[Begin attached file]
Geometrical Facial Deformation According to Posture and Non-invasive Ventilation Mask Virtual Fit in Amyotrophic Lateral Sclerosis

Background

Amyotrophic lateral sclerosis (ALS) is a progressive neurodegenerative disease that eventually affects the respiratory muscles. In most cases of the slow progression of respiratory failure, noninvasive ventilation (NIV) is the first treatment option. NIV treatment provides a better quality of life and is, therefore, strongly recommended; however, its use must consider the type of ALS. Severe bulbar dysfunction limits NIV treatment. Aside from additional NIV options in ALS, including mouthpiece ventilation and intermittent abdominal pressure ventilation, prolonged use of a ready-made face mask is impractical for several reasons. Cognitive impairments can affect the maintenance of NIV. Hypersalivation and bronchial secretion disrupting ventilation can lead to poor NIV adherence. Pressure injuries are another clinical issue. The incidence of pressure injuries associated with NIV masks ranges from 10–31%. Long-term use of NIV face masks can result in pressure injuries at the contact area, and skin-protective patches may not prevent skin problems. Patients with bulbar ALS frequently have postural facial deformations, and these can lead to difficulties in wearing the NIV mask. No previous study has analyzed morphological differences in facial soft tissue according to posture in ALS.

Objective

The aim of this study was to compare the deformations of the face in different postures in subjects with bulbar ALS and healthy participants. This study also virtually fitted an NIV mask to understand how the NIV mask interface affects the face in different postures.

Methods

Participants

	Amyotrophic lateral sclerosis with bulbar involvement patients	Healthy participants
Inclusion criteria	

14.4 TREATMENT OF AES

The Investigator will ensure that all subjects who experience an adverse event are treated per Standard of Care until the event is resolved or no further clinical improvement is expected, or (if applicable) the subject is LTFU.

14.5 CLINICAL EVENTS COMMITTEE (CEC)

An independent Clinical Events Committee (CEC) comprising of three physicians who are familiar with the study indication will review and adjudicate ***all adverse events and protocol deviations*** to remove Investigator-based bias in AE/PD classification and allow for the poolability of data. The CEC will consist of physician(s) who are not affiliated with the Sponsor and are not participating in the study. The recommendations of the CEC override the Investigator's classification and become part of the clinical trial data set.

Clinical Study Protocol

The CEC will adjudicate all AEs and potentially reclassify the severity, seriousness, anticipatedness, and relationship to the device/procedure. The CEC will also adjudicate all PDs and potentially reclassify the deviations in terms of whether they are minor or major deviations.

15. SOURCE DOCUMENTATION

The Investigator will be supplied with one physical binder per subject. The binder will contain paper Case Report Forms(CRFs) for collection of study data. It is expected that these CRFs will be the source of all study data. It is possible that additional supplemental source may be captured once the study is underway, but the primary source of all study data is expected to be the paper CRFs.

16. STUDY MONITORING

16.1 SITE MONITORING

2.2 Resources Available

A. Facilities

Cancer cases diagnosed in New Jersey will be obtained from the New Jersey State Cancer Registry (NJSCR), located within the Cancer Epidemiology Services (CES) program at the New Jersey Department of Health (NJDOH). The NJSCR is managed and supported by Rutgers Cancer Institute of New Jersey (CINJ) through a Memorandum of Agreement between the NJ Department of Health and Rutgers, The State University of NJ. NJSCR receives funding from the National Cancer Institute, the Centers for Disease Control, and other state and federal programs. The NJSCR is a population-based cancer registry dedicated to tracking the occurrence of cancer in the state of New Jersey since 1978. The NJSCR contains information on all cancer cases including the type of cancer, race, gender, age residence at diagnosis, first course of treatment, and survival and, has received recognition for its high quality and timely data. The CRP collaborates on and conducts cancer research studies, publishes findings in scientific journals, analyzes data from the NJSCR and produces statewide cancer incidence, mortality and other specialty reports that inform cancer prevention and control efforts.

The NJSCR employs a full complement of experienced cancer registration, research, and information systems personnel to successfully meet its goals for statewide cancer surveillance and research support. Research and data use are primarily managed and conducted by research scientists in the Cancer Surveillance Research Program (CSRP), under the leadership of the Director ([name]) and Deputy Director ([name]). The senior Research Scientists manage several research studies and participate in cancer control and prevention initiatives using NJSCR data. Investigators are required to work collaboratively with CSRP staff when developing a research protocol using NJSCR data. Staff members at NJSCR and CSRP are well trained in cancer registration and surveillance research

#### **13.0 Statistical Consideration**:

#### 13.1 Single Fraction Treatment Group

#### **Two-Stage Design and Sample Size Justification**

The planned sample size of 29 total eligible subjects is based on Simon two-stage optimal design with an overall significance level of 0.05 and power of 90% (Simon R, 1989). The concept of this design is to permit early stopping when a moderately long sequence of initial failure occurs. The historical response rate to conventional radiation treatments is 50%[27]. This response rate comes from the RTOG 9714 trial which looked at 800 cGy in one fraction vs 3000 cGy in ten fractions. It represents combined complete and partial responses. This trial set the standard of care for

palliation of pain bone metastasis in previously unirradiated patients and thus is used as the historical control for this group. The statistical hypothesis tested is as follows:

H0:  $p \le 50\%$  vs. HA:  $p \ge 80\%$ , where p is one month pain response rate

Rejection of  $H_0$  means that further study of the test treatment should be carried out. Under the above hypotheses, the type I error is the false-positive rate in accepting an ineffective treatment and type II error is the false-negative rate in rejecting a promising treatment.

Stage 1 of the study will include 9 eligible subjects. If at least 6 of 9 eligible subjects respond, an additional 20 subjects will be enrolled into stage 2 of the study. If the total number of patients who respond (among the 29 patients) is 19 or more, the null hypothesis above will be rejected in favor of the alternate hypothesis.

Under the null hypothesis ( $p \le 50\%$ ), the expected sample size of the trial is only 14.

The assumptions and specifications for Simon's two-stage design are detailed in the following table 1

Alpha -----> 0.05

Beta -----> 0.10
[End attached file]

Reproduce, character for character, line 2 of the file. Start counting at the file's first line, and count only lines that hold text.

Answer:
Background